SAN JOSE — Marcus Sorensen blocked an Erik Johnson shot from just inside the Sharks’ blue line and began to bust it up the ice near the end of a long shift. Joe Thornton, also standing near the blue line, saw the play and turned up ice to help create a 2-on-1 against Samuel Girard.
After the two crossed the blue line, Sorensen laid a perfect saucer pass to Thornton, who fired the puck past Philipp Grubauer to tie the game 2-2 at the 10:05 mark of the second period.
Game 1 of the Sharks’ second round playoff series against the Colorado Avalanche on Friday was never the same after that point. Kevin Labanc and Brent Burns added goals before the end of the second period and Timo Meier added an empty-netter to give the Sharks a 5-2 win over the Avalanche.
The Sharks’ line of Thornton, Sorensen and Kevin Labanc combined for five points and seven shots on goal Friday night, an illustration of how San Jose hopes to use its forward depth to its advantage in this series — even without Joe Pavelski and Joonas Donskoi at the moment — and move onto the conference finals for the first time since 2016.
“We just outworked them I think. We were hard, we were heavier, we were winning our battles in the o-zone end and the d-zone,” Labanc said. “We just have to stick with it and keep that momentum going for us in the second game.”
“It’s one game, but I hope,” Thornton said when asked if he thinks his line can be the difference makers in this series. “It’s one game. So, small snapshot, but get our rest again tomorrow, and hit game 2.”
The Sharks’ streak of success against the Avalanche at SAP Center over the last decade almost defies logic.
Since the start of the 2008-09 season, the Sharks are 20-2 at home against the Avalanche. One loss came in their first round playoff series in 2010. The other came in Dec. 2015, near the start of Pete DeBoer’s tenure as the Sharks’ head coach.
The Sharks haven’t always been great in that time. The Avalanche haven’t always been bad.
But as long as the Sharks can hold onto their home ice advantage in their second-round series against the Avs, they’ll move on. They took a critical first step Friday.
Some other takeaways:
Martin Jones looks to be all the way back: Martin Jones was, of course, exceptional in Game 6 against the Golden Knights last Sunday, stopping 58 of 59 shots before Tomas Hertl scored shorthanded in double overtime to give the Sharks a 2-1 win.
But as long as the Sharks get the same kind of Jones that led them to wins in games 1, 5, and 7 of that series against the Avalanche, they can go a long way. Jones, who came into Friday with a .904 save percentage, stopped 26 of 28 shots, including 10 of 11 in the second period, to give the Sharks their fourth straight win.
“He’s such a big part of this team,” Thornton said, “we’re going to go as far as he wants to take us.”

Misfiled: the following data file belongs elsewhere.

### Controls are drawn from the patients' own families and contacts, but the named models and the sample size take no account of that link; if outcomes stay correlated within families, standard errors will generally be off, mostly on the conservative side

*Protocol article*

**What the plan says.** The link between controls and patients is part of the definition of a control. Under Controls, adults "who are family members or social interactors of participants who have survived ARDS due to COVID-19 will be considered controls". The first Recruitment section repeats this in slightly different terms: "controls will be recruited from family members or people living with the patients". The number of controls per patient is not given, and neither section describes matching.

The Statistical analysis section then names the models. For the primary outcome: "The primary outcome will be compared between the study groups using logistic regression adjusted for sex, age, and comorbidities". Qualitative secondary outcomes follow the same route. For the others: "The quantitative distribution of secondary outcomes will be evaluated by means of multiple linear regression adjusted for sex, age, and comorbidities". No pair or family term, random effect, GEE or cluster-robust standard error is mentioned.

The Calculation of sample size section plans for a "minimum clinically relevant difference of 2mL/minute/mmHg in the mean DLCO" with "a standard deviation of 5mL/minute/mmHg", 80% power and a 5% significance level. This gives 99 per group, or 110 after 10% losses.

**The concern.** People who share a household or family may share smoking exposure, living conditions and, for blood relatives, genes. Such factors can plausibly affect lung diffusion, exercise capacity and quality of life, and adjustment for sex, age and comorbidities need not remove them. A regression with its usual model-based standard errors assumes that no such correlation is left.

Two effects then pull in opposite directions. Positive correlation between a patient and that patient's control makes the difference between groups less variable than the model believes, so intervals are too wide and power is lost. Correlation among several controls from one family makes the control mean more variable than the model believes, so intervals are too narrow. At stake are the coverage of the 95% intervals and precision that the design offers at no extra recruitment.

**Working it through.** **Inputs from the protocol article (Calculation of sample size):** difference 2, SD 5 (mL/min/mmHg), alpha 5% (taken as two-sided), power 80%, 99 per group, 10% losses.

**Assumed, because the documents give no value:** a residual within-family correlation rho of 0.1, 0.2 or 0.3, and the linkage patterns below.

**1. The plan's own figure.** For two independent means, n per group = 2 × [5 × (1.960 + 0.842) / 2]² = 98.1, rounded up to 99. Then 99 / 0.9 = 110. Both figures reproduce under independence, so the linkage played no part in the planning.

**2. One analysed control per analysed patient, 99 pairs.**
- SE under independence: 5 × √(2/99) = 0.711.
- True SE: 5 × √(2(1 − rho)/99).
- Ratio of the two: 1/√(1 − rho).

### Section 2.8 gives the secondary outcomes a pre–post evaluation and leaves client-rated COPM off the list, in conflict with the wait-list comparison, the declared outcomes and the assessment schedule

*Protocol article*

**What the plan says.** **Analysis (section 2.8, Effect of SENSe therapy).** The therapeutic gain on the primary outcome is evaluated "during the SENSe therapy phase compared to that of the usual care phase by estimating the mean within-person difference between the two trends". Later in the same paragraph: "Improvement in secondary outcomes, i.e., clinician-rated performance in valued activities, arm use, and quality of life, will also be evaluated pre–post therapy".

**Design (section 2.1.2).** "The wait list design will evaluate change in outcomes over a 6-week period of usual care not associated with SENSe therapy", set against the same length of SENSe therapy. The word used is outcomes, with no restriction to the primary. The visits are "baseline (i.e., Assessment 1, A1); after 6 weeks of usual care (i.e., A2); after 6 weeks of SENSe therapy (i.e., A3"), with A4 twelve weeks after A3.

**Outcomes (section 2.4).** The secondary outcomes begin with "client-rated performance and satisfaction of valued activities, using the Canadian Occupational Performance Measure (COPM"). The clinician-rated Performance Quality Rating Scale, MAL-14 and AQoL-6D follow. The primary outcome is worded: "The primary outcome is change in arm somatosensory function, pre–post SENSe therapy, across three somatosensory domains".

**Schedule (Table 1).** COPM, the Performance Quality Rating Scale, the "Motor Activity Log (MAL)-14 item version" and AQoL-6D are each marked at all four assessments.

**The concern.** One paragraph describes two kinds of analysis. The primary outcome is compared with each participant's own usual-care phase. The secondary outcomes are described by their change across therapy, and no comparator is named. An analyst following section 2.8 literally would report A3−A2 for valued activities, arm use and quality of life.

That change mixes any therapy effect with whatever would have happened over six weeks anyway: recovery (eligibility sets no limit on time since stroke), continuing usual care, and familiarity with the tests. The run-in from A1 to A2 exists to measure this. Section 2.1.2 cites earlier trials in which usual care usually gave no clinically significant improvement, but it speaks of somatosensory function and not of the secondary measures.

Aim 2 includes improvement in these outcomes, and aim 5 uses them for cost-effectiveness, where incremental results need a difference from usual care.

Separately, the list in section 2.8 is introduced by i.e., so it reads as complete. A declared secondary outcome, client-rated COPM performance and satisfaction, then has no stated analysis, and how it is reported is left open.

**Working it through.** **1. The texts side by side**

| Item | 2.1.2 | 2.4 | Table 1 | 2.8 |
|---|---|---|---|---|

Jones may have done his best work in the first period Friday, as he stoned Carl Soderberg twice — once from just outside of the crease with under six minutes to go and another on a breakaway with just over two minutes left.
‘He was great tonight,” DeBoer said. “I don’t know. He’s found his rhythm. It shouldn’t be surprising. He played over the last four years a lot of great hockey for us. He was great tonight.
“We knew the first period was going to be tough for our group. Play three elimination games, the last two in overtime, we knew the first period was going to be tough and we needed him to make some saves. I thought the second half of the game, we started to get our legs, get in a rhythm and started to win some battles. Thought we did a lot of good stuff.”
Overall, the line of Nathan MacKinnon, Gabriel Landeskog and Alexander Kerfoot finished with nine shots on goal. They were typically defended at even strength by the defense pair of Marc-Edouard Vlasic and Brent Burns, and Logan Couture’s line with Gus Nyquist and Timo Meier.
“I thought it was pretty good. They’re a very good line, so you have to be aware of them for sure,” Nyquist said. “But I thought we did pretty good.”
The Sharks finished the game with 22 blocks and allowed just four shots in the third period.
“We defended well,” Sharks coach Pete DeBoer said. “They’ve got some dynamic players there. (Nathan) MacKinnon’s line, and their defense, is involved all night. Defensively, I thought our attention to detail was pretty good. When we had our breakdowns, Jones made some big saves.
“They created some chances on the power play. We took too many penalties for my liking, for a playoff game.”
SAN JOSE, CA – APRIL 26: San Jose Sharks’ Evander Kane (9) can’t get a shot past Colorado Avalanche goaltender Philipp Grubauer (31) in the third period of Game 1 of an NHL hockey second-round playoff series at the SAP Center in San Jose, Calif., on Friday, April 26, 2019. (Nhat V. Meyer/Bay Area News Group)
Special teams makes a difference: The Sharks were down a goal after allowing Colin Wilson to score with the man-advantage 3:56 into the second period. Just a minute after that goal, Brenden Dillon was whistled for a four-minute high-sticking penalty.
Over the next four minutes, Martin Jones made two saves and both Tomas Hertl and Melker Karlsson each had a block.
While the power play came up huge Tuesday in Game 7 against the Vegas Golden Knights, scoring four times in 4:01 in the third period, the penalty kill did its part Friday at the game’s most critical juncture.
The Sharks’ penalty kill ranked 14th out of 16 playoff teams at the end of the first round, killing just 21 of 29 chances for a 72.4 percent kill rate. There’s no guarantee it’ll be any better this series, but the unit came up big when it needed to Friday.
“That was a game-changer. We needed that,” DeBoer said of the four-minute kill. “We talked going into the playoffs and after the first round that our special teams are going to have to win us games. We won with the power play last game, and I thought our penalty kill was big tonight.”